Eminent domain and the homeless problem

The comment below was left on Mayor Hamilton’s official Facebook page, after a homeless man died of exposure in Seminary Square Park. I have seen similar views expressed multiple times.

Nothing “accidental” about someone left outside to freeze to death while there’s six times more unused homes than homeless individuals.

Assuming the statistic cited above is accurate, what is the solution to this? Let’s take this argument to its logical conclusion, to ensure that the “unused” housing space is used to shelter the homeless. Should the city confiscate “unused” homes via eminent domain? Should the city force apartment buildings with unused space to house the homeless? What exactly is the policy being proposed here?

Here is the obvious problem: Many of the homeless are not people who are down on their luck and fell behind. They are mentally ill and/or drug addicts and alcoholics. According to the Herald-Times, “Parks maintenance staff have picked up 1,796 needles in the park and collected 675 that had been properly discarded in the sharps container.” There are obviously dangers to the property owners and other tenants, so putting these folks into a multifamily unit brings serious liability issues. This is not theoretical. A man “whose address was not available” left a 73 year old man with a broken ankle:

The victim told police a man who was screaming incoherently and pounding on the hood of a parked car came over and started punching him. He said the man knocked him to the ground, then kicked him and put his foot on his neck, restricting his ability to breathe.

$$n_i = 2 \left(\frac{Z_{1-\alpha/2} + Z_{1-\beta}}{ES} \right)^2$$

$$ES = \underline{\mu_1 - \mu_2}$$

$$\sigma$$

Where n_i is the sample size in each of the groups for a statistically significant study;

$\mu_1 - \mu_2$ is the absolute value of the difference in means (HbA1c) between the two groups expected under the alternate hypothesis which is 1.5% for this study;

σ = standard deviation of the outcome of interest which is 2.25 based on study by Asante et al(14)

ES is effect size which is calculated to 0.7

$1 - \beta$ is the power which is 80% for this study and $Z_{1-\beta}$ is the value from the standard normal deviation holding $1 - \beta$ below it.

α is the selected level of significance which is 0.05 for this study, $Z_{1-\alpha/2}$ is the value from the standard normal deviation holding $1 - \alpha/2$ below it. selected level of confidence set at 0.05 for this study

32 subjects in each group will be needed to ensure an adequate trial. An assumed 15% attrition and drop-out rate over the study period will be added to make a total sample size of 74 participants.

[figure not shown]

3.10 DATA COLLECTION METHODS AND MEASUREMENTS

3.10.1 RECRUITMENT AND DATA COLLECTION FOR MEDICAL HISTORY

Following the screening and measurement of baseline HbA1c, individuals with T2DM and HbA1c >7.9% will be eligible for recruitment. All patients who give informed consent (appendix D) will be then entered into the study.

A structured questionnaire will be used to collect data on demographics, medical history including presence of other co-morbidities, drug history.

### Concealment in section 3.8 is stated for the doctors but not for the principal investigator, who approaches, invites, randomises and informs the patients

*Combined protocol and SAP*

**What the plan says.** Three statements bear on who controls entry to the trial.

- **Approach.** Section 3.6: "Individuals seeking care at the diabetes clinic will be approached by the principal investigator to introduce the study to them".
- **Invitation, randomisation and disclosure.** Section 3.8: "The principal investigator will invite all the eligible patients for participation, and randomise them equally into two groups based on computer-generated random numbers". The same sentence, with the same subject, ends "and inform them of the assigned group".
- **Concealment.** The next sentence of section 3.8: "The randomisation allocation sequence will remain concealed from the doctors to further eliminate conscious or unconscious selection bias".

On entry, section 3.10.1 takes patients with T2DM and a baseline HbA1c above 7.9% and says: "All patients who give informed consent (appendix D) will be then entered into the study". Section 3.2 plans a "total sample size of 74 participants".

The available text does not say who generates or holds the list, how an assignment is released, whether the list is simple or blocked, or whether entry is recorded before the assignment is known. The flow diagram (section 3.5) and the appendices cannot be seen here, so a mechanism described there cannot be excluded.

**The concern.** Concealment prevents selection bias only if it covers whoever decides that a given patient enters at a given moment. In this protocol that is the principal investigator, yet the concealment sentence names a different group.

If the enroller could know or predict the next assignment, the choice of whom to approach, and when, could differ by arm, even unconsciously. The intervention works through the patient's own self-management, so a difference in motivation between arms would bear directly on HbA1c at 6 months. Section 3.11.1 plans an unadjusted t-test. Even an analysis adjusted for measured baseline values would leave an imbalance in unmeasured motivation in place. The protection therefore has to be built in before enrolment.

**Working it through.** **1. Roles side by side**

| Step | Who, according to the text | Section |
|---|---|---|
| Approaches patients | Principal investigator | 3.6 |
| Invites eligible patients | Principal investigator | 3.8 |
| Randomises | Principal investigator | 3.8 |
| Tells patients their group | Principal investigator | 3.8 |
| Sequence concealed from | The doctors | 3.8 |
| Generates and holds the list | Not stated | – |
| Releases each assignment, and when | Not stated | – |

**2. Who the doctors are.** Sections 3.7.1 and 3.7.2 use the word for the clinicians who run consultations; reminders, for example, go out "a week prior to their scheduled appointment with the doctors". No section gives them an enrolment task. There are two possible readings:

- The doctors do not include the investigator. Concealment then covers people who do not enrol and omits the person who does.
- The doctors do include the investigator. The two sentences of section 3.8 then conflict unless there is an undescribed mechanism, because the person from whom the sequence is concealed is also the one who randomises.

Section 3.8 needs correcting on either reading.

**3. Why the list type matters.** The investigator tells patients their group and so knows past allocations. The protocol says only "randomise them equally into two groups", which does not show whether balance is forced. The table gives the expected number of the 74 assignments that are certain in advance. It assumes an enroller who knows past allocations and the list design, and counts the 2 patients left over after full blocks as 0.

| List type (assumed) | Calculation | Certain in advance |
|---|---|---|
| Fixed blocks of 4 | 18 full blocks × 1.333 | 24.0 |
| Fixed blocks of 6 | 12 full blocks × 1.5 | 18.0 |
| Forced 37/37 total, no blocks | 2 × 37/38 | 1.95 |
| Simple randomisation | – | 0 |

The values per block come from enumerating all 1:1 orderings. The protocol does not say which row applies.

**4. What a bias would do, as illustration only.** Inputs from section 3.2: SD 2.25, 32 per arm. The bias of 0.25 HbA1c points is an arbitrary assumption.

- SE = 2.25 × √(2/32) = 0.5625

Source: The Herald-Times.

Do we really want to force property owners to house drug addicts and potentially dangerous mentally ill people? Given how the people in the Seminary Square Park shantytown have kept up the park, do you really think they will keep up the houses and/or apartments given to them? Will the city compensate property owners for the damage that will inevitably be done to their property?

More importantly, what about the safety and basic human rights of other tenants in multifamily units? Will the landlords be allowed to evict dangerous or violent tenants from their property? Will they be shielded from liability for housing drug addicts and mentally ill people when they inevitably commit crimes, especially since the property owners did not have a choice in the matter? Will the city be liable for those crimes?

Homelessness is a problem, and no one wants to see people suffer. But a “housing first” orientation that harps on the fact that there is “unused housing” ignores the reality of the situation and tries to force the problem on someone else while ignoring the potential damage of such a “solution.” The problem is not necessarily a lack of housing, but drug addiction, alcoholism and mental illness. Those root problems cannot be addressed by a “housing first” approach, especially when that approach ignores (or worse, intentionally compromises) the safety of law-abiding citizens of Bloomington.